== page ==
README.android
author Sam Lantinga <slouken@libsdl.org>
Tue, 31 Jan 2012 20:55:17 -0500
changeset 6273 2fa7e0540f95
parent 4976 3811132c584f
child 6330 0fa55ca2efdd
permissions -rw-r--r--
Fixed bug 1405 - README.android misses build instruction: copy SDL_config_android.h -> SDL_config.h
     1 ================================================================================
     2 Simple DirectMedia Layer for Android
     3 ================================================================================
     4 
     5 Requirements:
     6 
     7 Android SDK
     8 http://developer.android.com/sdk/index.html
     9 
    10 Android NDK r4 or later
    11 http://developer.android.com/sdk/ndk/index.html
    12 
    13 
    14 ================================================================================
    15  How the port works
    16 ================================================================================
    17 
    18 - Android applications are Java-based, optionally with parts written in C
    19 - As SDL apps are C-based, we use a small Java shim that uses JNI to talk to 
    20 the SDL library
    21 - This means that your application C code must be placed inside an android 
    22 Java project, along with some C support code that communicates with Java
    23 - This eventually produces a standard Android .apk package
    24 
    25 The Android Java code implements an "activity" and can be found in:
    26 android-project/src/org/libsdl/app/SDLActivity.java
    27 
    28 The Java code loads your game code, the SDL shared library, and
    29 dispatches to native functions implemented in the SDL library:
    30 src/SDL_android.cpp
    31 
    32 Your project must include some glue code that starts your main() routine:
    33 src/main/android/SDL_android_main.cpp
    34 
    35 
    36 ================================================================================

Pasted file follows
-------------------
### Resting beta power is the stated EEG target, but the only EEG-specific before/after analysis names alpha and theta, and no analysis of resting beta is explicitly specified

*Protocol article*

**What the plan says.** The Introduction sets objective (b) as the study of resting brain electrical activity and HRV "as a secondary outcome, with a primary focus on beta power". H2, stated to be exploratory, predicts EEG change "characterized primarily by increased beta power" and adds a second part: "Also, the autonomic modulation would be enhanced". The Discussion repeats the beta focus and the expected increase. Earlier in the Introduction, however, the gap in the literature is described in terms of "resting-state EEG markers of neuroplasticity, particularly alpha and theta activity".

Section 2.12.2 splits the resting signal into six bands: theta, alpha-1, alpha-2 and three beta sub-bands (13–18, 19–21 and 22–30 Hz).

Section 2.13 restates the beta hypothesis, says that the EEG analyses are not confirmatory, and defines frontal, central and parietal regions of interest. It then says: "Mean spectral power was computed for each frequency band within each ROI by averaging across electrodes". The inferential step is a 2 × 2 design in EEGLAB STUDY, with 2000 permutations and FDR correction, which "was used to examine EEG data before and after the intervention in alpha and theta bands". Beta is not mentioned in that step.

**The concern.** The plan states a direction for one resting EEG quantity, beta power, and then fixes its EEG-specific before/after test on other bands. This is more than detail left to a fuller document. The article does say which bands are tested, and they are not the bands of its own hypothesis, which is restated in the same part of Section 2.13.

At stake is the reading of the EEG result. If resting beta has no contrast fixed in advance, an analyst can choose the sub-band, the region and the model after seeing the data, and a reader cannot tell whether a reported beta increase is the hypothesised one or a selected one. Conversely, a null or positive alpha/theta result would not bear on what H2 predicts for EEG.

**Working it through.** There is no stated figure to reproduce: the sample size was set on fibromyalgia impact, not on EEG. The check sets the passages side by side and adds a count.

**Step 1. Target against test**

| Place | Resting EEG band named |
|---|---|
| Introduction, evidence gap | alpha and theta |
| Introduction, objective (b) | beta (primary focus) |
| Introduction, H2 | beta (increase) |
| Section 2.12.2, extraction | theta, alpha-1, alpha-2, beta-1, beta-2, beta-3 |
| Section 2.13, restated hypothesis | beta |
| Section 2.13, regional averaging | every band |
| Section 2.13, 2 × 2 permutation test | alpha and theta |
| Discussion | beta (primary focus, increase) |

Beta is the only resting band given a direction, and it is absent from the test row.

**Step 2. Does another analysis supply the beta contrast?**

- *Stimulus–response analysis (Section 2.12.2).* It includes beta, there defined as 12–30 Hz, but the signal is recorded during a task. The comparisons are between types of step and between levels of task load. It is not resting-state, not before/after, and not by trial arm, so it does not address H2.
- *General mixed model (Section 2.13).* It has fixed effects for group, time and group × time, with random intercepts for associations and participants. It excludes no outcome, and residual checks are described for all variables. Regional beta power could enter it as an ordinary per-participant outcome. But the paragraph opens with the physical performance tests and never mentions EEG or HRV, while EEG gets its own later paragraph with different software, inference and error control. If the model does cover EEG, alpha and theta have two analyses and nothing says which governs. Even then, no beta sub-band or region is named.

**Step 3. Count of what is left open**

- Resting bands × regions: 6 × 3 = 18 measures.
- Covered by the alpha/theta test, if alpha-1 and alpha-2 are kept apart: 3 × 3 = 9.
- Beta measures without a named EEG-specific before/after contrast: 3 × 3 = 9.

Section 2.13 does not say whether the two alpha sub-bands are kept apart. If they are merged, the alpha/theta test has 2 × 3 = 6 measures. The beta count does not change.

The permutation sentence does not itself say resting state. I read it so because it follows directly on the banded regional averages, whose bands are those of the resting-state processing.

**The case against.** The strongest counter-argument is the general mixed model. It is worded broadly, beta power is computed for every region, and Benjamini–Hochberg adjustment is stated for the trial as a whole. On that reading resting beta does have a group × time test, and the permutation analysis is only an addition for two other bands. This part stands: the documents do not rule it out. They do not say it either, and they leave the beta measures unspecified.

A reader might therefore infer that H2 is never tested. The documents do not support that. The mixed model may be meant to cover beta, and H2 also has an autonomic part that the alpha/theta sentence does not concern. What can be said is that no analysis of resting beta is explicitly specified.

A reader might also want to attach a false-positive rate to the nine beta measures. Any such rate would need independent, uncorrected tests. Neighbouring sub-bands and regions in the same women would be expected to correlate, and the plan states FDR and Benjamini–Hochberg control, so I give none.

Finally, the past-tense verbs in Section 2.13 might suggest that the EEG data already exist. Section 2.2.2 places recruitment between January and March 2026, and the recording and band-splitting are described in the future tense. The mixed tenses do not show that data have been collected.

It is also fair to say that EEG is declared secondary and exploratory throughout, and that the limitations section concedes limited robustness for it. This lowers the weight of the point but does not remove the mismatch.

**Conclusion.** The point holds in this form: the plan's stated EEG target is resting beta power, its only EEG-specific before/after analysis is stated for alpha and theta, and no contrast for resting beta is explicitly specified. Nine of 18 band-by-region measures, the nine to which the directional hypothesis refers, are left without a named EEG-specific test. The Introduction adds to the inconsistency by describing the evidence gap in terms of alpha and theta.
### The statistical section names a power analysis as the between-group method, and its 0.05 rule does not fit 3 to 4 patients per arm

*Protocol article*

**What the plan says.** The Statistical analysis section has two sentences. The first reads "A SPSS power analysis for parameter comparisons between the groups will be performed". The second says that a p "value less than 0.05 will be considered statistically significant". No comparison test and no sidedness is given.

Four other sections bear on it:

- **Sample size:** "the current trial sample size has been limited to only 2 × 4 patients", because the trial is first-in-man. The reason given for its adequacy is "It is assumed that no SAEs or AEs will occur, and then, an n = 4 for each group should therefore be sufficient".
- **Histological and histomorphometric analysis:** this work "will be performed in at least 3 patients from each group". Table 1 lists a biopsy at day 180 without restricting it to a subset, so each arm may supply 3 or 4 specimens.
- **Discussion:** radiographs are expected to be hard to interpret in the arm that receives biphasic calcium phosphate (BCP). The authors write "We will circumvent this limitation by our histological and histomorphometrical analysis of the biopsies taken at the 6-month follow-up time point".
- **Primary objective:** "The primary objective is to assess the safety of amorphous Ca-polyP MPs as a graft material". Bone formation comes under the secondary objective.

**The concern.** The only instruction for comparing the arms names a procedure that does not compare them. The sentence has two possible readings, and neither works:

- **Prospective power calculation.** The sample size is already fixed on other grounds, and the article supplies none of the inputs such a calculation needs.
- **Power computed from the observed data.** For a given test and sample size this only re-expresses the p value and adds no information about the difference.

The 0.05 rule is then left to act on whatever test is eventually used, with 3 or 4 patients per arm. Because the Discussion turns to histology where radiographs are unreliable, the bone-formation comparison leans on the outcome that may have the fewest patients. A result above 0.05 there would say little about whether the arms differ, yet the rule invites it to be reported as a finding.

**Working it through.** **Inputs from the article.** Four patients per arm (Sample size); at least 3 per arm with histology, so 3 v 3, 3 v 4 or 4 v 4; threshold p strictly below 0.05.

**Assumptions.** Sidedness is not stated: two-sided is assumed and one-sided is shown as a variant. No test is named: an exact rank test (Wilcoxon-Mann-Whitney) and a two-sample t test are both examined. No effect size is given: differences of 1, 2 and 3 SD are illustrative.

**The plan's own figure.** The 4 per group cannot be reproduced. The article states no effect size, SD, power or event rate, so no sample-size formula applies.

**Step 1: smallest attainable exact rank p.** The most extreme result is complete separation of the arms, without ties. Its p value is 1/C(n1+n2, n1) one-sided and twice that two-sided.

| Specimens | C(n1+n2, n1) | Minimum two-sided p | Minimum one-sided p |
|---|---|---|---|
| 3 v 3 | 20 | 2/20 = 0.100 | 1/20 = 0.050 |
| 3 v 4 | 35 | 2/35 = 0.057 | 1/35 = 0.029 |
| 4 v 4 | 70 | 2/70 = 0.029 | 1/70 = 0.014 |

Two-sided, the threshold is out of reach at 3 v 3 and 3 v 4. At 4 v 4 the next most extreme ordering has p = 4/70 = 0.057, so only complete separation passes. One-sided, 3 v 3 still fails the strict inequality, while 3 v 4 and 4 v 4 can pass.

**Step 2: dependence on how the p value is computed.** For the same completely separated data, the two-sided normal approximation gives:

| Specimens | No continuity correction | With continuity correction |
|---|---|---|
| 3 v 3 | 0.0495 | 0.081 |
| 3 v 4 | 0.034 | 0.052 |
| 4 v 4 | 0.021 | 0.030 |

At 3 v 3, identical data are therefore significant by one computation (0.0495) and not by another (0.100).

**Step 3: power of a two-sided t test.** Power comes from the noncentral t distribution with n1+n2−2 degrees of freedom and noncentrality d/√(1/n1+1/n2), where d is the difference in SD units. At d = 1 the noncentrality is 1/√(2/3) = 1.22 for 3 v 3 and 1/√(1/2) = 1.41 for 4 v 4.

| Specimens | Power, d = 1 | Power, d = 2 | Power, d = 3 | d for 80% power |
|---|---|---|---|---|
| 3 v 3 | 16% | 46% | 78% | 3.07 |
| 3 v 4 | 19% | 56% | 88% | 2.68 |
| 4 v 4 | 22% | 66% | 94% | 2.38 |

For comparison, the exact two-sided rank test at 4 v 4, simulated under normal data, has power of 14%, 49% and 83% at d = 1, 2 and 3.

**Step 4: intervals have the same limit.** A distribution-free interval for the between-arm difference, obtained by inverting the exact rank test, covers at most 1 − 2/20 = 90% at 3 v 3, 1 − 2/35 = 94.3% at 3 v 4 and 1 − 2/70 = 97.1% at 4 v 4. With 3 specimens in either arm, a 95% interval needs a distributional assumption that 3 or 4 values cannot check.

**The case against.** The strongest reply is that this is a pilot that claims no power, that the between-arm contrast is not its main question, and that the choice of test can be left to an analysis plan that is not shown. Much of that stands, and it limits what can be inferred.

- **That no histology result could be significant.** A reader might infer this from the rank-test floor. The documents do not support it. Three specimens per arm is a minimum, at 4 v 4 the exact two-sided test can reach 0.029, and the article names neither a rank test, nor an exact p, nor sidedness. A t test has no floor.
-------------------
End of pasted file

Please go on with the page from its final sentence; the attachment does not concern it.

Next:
37  Building an app
    38 ================================================================================
    39 
    40 Instructions:
    41 1. Copy the android-project directory wherever you want to keep your projects and rename it to the name of your project.
    42 2. Move this SDL directory into the <project>/jni directory and then copy
    43 SDL_config_android.h to SDL_config.h inside the include folder
    44 3. Place your application source files in the <project>/jni/src directory
    45 4. Edit <project>/jni/src/Android.mk to include your source files
    46 5. Run 'ndk-build' (a script provided by the NDK). This compiles the C source
    47 
    48 If you want to use the Eclipse IDE, skip to the Eclipse section below.
    49 
    50 6. Edit <project>/local.properties to point to the Android SDK directory
    51 7. Run 'ant debug' in android/project. This compiles the .java and eventually 
    52 creates a .apk with the native code embedded
    53 8. 'ant install' will push the apk to the device or emulator (if connected)
    54 
    55 Here's an explanation of the files in the Android project, so you can customize them:
    56 
    57 android-project/
    58 	AndroidManifest.xml	- package manifest, do not modify
    59 	build.properties	- empty
    60 	build.xml		- build description file, used by ant
    61 	default.properties	- holds the ABI for the application, currently android-4 which corresponds to the Android 1.6 system image
    62 	local.properties	- holds the SDK path, you should change this to the path to your SDK
    63 	jni/			- directory holding native code
    64 	jni/Android.mk		- Android makefile that includes all subdirectories
    65 	jni/SDL/		- directory holding the SDL library files
    66 	jni/SDL/Android.mk	- Android makefile for creating the SDL shared library
    67 	jni/src/		- directory holding your C/C++ source
    68 	jni/src/Android.mk	- Android makefile that you should customize to include your source code and any library references
    69 	res/			- directory holding resources for your application
    70 	res/drawable-*		- directories holding icons for different phone hardware
    71 	res/layout/main.xml	- place holder for the main screen layout, overridden by the SDL video output
    72 	res/values/strings.xml	- strings used in your application, including the application name shown on the phone.
    73 	src/org/libsdl/app/SDLActivity.java	- the Java class handling the initialization and binding to SDL.  Be very careful changing this, as the SDL library relies on this implementation.
    74 
    75 
    76 ================================================================================
    77  Additional documentation
    78 ================================================================================